#BookReview: Versailles by Elizabeth Massie

versailes bookreview

Versailles, 1667. Louis XIV is 28 years old and King of France. Still haunted by the memory of the Fronde, an opposition lead by the nobility against his father, Louis knows that he must tame the French aristocracy or risk being toppled by them. Louis conceives of the construction of Versailles – the greatest palace the world has ever seen – as a gilded prison designed to keep the nobles out of Paris and under his control. As his enemies circle, Louis XIV proves to be an extraordinary strategist, manipulative, and Machiavellian. There is nothing he will not do to ensure his sovereignty.

Meanwhile, court becomes a battlefield of tactical liaisons and private passions. Louis’ queen, Theresa of Austria, must fight to keep her husband’s attentions while he falls under the spell of his powerful mistress, the sister of the King of England. As tensions rise, Versailles proves to be more than a palace, it is a labyrinth of treason and hushed secrets, of political schemes and deadly conspiracies. It is a place of passion and death, love and vengeance.

From the publishers, Corvus Books, in exchange for a review.  This is the Novelisation of a new BBC2 Drama, and you can tell the show was done first, the book afterwards. There’s a particular style of presentation to this book – there’s lots of chopping and changing to scenes, few lasting more than a page. There’s lots within the book (and I suspect the show) designed to keep people entertained – lots of sex of most combinations allowed in a post-watershed BBC drama, intrigue, clothes, war, blackmail, scenery, parties etc.

As to the book itself – as expected from the writing style, it’s a fast read and easily got through. There’s not much in terms of exposition etc. It is the “book of the series” after all, and let’s not bog the story down with too much that’s not included in the show. I believe that the series is going to be 10 parts, and by the looks of things, this is the only book tie-in, so there’s a lot to cover.

Here’s a trailer for the BBC2 show that this relates to:

 

About this author

Elizabeth (Beth) Massie is a 2-time Bram Stoker Award winning author of horror/suspense/mystery novels and short fiction for adults. She also writes media-tie in fiction and historical fiction.  (I believe she has also written the 3 book series tied to The Tudors drama series)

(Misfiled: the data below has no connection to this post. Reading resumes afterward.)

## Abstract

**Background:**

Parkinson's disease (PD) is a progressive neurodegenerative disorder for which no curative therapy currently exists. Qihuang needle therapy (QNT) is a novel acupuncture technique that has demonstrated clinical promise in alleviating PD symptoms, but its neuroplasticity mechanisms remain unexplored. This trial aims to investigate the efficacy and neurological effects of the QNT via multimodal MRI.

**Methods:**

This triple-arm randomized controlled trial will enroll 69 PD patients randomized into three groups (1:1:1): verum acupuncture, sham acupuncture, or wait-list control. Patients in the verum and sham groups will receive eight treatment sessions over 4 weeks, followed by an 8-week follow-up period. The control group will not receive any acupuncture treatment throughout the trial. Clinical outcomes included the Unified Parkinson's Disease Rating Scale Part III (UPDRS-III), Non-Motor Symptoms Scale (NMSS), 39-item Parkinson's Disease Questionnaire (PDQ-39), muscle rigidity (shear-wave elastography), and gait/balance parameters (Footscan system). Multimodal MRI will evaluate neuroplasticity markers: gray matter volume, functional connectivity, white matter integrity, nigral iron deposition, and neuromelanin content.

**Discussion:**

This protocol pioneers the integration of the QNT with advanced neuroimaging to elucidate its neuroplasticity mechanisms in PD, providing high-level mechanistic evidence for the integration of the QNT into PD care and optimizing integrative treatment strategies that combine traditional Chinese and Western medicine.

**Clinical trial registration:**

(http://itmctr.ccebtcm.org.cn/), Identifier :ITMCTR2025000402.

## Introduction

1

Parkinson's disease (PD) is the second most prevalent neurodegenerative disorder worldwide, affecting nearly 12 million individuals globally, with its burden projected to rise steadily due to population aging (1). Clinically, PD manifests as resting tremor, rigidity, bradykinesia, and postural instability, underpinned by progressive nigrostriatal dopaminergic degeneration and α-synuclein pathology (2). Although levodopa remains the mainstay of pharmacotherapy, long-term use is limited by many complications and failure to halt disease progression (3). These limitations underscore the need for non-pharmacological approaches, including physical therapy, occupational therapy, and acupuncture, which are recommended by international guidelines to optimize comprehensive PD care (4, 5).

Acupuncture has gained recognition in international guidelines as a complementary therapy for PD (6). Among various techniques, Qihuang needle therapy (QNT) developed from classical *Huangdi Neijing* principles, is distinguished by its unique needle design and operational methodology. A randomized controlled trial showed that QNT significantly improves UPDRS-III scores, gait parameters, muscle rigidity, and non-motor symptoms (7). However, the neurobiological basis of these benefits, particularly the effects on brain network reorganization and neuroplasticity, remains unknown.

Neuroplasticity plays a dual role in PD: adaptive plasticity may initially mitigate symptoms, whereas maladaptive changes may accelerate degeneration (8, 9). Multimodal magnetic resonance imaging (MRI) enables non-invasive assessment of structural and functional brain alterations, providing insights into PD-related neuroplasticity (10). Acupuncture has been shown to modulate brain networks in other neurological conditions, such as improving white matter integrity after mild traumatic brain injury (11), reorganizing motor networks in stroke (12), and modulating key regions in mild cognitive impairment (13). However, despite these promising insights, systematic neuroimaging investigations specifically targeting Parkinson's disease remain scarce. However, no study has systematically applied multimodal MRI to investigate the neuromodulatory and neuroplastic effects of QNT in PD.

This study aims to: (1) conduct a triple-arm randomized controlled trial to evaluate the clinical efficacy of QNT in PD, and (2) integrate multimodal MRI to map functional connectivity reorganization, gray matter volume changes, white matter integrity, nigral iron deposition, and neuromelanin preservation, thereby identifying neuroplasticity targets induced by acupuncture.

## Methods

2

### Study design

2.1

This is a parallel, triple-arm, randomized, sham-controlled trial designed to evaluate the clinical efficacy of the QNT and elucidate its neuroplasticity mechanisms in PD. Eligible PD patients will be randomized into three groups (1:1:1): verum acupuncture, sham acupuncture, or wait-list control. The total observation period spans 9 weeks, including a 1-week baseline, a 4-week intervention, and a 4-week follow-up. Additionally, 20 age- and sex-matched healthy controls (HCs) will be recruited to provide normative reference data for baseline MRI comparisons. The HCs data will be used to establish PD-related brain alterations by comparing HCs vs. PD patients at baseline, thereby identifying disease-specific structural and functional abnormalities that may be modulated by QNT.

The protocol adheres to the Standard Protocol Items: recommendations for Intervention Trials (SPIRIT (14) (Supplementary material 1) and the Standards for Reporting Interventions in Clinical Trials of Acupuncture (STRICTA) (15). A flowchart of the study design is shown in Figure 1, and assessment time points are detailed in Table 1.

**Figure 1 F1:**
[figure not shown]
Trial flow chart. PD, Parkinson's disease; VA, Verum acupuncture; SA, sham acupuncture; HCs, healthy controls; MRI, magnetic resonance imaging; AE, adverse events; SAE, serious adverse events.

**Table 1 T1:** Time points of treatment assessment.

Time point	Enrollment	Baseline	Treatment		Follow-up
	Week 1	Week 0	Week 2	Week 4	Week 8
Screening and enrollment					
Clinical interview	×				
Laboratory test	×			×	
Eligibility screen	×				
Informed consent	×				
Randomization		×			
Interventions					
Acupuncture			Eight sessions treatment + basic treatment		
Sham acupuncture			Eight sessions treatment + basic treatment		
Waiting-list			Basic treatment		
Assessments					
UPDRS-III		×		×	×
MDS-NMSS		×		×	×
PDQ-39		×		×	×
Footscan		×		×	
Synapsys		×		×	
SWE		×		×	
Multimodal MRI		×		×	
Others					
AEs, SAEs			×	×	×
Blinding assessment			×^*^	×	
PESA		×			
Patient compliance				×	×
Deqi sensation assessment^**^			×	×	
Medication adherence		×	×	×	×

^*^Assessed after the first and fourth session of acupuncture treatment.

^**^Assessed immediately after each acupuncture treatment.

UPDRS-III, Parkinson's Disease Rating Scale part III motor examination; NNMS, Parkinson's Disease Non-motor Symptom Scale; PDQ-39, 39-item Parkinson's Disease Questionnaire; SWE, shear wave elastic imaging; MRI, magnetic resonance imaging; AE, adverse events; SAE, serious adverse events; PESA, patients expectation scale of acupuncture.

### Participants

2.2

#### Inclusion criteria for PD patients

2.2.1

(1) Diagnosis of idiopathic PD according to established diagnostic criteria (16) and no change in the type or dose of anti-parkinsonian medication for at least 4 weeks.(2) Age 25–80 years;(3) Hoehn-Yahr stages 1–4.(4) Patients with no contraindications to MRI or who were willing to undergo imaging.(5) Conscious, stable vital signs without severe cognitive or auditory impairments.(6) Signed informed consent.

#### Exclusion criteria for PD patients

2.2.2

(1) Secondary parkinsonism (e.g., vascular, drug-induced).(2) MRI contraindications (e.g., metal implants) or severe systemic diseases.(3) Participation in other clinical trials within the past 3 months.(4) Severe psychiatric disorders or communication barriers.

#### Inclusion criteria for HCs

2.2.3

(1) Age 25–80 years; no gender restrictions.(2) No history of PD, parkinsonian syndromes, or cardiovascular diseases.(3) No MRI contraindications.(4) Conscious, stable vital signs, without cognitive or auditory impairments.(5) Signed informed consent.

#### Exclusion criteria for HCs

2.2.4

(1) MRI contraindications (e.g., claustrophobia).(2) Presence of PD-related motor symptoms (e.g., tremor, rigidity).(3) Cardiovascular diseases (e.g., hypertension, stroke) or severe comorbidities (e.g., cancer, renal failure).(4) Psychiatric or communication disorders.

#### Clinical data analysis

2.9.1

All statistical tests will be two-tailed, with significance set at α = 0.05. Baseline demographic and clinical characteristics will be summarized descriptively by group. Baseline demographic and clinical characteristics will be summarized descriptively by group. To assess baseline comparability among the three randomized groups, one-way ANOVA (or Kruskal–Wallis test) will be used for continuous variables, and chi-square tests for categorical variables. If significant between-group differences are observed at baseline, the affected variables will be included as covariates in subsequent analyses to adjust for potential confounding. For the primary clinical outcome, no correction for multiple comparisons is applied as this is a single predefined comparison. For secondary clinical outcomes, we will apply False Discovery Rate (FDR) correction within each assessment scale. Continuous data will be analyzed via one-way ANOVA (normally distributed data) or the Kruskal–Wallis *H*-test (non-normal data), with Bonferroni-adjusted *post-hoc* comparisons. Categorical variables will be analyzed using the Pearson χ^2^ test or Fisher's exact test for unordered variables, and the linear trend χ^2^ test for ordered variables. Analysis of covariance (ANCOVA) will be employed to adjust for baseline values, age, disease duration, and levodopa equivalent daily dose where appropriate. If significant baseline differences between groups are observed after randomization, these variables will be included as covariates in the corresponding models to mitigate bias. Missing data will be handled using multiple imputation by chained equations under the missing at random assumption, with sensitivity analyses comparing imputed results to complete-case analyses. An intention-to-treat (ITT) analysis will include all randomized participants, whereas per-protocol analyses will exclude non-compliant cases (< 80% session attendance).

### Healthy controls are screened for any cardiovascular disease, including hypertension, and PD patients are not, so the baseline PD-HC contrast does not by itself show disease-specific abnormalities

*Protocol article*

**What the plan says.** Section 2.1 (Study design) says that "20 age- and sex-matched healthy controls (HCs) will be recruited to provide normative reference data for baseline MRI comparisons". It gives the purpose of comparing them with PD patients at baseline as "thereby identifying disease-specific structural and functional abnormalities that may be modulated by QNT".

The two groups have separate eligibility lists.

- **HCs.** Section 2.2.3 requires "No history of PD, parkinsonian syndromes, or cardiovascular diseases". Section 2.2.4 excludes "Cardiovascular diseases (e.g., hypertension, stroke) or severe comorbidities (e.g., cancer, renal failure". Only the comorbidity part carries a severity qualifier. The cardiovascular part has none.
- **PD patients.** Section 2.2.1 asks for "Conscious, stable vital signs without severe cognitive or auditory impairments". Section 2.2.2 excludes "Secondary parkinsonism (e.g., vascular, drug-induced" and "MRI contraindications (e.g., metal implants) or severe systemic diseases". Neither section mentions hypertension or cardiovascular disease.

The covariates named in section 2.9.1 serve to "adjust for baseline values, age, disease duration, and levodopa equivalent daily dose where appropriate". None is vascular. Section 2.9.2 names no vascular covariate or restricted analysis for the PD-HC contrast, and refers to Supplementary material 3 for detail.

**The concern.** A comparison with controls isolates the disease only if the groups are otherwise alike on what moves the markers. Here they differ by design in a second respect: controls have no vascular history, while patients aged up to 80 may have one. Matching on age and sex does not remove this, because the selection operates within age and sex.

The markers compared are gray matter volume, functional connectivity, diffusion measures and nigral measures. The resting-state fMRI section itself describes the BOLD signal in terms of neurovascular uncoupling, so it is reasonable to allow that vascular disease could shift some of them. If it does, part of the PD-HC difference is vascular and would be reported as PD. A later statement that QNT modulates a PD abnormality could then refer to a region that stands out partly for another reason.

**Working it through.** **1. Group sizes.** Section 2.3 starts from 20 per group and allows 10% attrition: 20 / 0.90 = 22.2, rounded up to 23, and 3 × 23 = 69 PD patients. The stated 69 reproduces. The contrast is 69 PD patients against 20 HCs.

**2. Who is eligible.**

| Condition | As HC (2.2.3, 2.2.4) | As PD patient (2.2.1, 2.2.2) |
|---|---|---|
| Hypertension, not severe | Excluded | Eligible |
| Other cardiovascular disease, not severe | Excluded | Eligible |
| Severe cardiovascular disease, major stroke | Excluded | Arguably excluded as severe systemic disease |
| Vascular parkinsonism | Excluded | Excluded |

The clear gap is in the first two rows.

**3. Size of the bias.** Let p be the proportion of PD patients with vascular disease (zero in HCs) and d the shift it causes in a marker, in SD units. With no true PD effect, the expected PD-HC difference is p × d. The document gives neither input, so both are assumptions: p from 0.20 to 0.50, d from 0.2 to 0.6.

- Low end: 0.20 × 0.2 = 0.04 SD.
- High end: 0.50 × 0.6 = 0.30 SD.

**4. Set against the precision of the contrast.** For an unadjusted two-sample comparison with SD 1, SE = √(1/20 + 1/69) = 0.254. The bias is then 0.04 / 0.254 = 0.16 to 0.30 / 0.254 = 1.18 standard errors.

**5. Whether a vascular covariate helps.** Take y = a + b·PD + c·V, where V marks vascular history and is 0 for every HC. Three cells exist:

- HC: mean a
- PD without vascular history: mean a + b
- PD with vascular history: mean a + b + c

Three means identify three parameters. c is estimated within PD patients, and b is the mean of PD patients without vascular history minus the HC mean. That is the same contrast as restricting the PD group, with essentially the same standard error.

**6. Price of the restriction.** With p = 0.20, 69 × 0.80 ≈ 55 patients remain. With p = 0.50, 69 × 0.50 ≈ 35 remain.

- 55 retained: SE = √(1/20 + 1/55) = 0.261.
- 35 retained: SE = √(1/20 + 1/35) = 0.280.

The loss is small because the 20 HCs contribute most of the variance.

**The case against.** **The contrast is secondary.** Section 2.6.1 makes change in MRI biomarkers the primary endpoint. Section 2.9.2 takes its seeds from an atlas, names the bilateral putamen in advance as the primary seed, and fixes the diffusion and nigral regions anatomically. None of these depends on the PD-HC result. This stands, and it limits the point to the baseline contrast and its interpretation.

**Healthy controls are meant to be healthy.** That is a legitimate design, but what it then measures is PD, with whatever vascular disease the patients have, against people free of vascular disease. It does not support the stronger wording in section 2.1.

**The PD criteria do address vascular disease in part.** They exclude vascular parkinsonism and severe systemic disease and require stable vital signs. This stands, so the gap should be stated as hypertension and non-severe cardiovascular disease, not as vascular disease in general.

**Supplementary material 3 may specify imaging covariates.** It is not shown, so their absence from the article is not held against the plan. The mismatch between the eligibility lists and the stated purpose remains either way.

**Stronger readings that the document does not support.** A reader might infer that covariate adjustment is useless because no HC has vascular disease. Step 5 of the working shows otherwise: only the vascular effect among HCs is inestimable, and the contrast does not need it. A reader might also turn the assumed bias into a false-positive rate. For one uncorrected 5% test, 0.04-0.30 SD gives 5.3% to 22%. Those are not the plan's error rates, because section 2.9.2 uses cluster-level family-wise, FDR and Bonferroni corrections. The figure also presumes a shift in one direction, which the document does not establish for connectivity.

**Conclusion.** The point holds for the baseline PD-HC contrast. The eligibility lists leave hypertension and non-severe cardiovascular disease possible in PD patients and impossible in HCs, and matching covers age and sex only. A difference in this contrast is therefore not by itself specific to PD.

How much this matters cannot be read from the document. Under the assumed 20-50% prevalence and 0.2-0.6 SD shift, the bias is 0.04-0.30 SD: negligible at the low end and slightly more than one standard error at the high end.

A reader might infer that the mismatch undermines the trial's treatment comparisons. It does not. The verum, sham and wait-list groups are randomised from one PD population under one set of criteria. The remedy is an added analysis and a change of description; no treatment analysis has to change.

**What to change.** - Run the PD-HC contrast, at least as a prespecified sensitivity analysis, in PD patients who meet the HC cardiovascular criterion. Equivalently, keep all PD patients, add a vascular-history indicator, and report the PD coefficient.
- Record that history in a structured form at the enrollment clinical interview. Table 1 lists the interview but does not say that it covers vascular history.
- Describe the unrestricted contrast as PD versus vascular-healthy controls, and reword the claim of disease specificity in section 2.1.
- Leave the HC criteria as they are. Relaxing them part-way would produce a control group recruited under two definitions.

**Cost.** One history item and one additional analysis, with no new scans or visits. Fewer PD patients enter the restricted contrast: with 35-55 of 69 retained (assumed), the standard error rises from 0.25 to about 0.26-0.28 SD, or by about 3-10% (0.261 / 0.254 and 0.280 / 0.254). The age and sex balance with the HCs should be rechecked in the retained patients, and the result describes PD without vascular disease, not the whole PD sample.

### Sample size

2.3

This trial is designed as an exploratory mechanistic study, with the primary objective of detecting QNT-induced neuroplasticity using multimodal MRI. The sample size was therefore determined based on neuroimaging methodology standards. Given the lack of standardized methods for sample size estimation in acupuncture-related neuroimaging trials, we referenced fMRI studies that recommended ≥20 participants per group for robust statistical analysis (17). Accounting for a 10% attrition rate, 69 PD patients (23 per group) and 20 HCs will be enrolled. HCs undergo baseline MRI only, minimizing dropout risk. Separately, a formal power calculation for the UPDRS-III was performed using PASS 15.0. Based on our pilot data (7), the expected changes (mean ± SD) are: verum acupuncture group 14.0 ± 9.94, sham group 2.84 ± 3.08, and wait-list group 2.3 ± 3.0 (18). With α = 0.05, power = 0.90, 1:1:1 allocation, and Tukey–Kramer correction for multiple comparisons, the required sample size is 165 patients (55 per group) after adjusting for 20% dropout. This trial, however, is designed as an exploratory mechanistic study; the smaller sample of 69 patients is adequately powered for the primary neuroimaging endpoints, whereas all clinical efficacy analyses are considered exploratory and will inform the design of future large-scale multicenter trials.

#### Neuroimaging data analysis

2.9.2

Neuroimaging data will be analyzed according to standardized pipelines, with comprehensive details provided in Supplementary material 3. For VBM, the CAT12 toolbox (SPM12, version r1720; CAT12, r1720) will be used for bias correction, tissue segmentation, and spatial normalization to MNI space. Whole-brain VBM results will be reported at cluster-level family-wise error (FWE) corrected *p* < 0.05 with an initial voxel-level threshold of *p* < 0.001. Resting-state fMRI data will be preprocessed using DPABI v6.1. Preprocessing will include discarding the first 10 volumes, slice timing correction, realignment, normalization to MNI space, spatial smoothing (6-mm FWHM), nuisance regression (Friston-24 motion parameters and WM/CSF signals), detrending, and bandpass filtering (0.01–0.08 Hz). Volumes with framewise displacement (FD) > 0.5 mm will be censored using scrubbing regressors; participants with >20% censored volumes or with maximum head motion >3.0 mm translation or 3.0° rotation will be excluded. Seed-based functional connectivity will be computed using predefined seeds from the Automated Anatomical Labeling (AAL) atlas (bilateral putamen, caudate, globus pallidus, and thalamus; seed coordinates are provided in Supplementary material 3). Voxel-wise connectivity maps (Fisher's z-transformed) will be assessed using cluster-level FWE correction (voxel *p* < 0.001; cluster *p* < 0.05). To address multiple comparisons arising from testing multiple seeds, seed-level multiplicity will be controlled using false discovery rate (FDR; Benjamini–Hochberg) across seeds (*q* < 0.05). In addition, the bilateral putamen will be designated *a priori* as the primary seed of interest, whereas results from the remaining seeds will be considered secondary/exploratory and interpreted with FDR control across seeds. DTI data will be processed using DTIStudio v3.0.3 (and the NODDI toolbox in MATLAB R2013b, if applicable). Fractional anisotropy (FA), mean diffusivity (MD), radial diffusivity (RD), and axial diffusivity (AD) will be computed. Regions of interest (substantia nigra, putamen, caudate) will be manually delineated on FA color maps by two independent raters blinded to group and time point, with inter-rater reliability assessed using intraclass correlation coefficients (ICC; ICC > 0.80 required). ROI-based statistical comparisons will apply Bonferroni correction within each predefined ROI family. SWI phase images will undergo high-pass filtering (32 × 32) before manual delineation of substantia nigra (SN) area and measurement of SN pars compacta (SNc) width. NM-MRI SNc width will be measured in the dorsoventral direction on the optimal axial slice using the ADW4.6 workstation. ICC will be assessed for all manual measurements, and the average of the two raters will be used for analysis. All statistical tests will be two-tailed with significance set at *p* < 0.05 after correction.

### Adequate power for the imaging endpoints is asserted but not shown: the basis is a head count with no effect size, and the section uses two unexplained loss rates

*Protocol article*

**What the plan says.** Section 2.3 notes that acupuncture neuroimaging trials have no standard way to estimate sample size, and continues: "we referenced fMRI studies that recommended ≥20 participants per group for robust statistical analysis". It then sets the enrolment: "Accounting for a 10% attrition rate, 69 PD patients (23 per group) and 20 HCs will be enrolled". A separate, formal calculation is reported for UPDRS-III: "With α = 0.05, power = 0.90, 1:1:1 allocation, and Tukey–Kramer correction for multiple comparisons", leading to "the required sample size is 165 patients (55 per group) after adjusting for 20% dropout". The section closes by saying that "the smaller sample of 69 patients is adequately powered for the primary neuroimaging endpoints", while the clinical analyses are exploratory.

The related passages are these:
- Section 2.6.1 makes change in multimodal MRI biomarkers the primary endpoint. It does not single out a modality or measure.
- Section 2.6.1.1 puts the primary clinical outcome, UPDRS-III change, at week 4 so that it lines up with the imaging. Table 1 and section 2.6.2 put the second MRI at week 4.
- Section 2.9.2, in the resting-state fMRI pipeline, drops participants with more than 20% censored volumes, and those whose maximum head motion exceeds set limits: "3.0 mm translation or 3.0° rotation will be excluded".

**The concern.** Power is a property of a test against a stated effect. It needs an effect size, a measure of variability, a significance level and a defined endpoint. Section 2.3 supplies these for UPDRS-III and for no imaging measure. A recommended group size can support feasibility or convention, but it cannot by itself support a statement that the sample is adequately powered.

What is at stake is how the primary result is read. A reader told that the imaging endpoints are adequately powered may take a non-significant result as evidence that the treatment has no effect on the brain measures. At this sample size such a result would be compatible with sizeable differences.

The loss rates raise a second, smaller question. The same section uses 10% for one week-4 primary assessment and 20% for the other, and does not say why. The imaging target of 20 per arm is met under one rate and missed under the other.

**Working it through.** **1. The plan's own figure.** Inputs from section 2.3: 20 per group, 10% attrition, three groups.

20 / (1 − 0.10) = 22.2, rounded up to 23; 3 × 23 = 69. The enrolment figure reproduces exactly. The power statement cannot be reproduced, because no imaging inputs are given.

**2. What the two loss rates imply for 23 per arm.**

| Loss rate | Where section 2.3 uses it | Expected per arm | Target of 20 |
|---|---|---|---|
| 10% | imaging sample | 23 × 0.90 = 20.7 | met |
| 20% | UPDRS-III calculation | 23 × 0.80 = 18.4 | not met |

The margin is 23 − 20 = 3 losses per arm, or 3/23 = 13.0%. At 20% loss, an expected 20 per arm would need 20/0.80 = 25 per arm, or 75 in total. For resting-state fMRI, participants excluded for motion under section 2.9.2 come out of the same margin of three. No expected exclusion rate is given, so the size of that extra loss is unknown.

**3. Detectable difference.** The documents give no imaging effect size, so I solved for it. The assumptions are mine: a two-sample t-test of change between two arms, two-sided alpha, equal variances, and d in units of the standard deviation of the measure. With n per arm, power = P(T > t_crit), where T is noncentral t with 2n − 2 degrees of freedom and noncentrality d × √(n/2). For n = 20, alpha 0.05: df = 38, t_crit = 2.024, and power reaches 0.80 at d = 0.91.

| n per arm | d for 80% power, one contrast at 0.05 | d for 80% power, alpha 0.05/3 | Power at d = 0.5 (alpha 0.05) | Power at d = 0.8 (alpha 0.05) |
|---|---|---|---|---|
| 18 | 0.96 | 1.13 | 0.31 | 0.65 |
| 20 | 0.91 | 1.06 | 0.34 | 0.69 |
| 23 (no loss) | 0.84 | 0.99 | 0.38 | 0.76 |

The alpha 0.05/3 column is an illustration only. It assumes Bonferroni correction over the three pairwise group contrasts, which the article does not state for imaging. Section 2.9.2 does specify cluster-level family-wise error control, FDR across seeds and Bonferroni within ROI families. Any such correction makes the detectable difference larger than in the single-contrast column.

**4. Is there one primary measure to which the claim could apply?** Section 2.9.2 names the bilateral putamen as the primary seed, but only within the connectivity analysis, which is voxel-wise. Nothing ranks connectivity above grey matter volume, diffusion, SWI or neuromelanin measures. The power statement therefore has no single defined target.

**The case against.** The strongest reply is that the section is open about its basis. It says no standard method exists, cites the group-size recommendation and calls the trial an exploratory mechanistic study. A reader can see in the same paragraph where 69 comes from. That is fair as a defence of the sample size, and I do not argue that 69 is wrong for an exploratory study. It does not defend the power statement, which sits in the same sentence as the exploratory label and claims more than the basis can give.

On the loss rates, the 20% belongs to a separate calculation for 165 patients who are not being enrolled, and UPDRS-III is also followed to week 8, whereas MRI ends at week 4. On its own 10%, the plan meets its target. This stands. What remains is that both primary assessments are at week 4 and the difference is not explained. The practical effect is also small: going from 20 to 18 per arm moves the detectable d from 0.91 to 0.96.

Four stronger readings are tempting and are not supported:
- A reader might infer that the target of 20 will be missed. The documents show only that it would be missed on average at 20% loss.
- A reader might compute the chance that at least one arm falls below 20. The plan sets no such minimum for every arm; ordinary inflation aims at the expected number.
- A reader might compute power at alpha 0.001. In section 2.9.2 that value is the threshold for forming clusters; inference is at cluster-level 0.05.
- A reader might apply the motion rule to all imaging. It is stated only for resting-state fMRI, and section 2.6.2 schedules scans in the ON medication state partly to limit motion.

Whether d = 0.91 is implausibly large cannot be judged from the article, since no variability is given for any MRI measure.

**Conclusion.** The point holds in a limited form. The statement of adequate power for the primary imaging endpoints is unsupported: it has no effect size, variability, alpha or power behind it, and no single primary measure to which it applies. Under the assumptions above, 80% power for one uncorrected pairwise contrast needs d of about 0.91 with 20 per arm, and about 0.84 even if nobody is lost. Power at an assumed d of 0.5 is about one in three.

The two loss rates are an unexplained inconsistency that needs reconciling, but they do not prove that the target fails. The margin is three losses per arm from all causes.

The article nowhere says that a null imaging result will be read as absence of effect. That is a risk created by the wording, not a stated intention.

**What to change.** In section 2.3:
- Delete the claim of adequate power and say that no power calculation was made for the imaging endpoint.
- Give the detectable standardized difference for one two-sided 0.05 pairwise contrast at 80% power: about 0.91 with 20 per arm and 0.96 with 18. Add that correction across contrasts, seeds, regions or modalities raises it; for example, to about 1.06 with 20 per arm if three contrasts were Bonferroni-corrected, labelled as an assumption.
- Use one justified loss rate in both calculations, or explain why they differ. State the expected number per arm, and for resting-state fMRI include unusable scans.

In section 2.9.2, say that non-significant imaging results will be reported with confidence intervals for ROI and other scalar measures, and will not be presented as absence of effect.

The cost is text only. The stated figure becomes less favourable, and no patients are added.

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#BookReview: Tainted Tokay by Jean-Pierre Alaux and Noel Balen

tainted-tokay

Celebrating the success of the Cooker Guide, the Winemaker Detective Benjamin Cooker takes a cruise down the Danube with his wife and editor. Enjoying mythic Tokaji wines in Budapest, all is not what it seems. Meanwhile, Virgile must handle the business in Bordeaux, while Alexandrine is attacked.

From the publishers Le French Book, via Netgalley in exchange for a review.

Another shortish book about The Winemaker Detective and there’s a change of scene. Benjamin and Elizabeth are on holiday, taking a cruise down the Danube. It is at the expense of Benjamin’s publisher Claude who is travelling with his current girlfriend – a much younger, very sulky and hot headed woman, called Consuela who claims to be from Brazil.

Whilst sightseeing in Vienna, Benjamin and Elizabeth pick up a tour guide called Zoltan, who proves to be interesting, but dangerous. His flirtation with Consuela also threatens the relationship between her and Claude. The guide comes with them as they move forward on their trip, and the group have some problems, where both Claude and Elizabeth have their passports stolen.

Virgile remains at home and is charged with running things whilst Benjamin is away. Almost immediately, however, things go wrong, as Alexandrine (who runs the lab at the office) is viciously attacked and ends up in hospital. It doesn’t help that Didier – Virgil’s mortal enemy – keeps hanging around the hospital.  To date Alexandrine has ignored Virgile’s womanising reputation and it is initially thought that her attacker was her girlfriend Chloe. As the book progresses, it turns out that the reality is much more nasty and it takes much to persuade Alexandrine the issue is worth pursuing with the police.

Both issues get resolved in a satisfactory way, and Benjamin is reminded not to be on the bad side of his wife – for once in this series, she is involved in the resolution of Zoltan, the missing passports and how one of their guests on the river boat had ended up dead.

Whilst it’s nice to see that the book can be up to date (there are comments regarding the refugee issue as a result of the fighting in Syria), it’s a little disappointing that the supposedly gay Alexandrine is apparently easily seduced by a man when it looks like she’s been dumped by Chloe (echoes of Gigli anyone?). I don’t have a problem with gay characters but I do have one where it seems characters are not true to themselves.

Of course there are some meals, wine and cigars involved, including a reason why Austrian wines are not as popular as perhaps they should be (a story I remember from the late 1980s, early 1990s involving Austrian wine and Anti-Freeze, which when discovered made the bottom drop out of any market for the wine)

Book Review: The Cleaner of Chartres by Salley Vickers

the cleaner of Chartres

From the author of Miss Garnet’s Angel, a story of the redemptive power of love and community in the famous French cathedral town

There is something very special about Agnès Morel. A quiet presence in the small French town of Chartres, she can be found cleaning the famed medieval cathedral each morning and doing odd jobs for the townspeople. No one knows where she came from or why. Not Abbé Paul, who discovered her one morning twenty years ago, sleeping on the north porch, and not Alain Fleury, the irreverent young restorer who works alongside her each day and whose attention she catches with her tawny eyes and elusive manner. She has transformed each of their lives in her own subtle way, yet no one suspects the dark secret Agnès is hiding.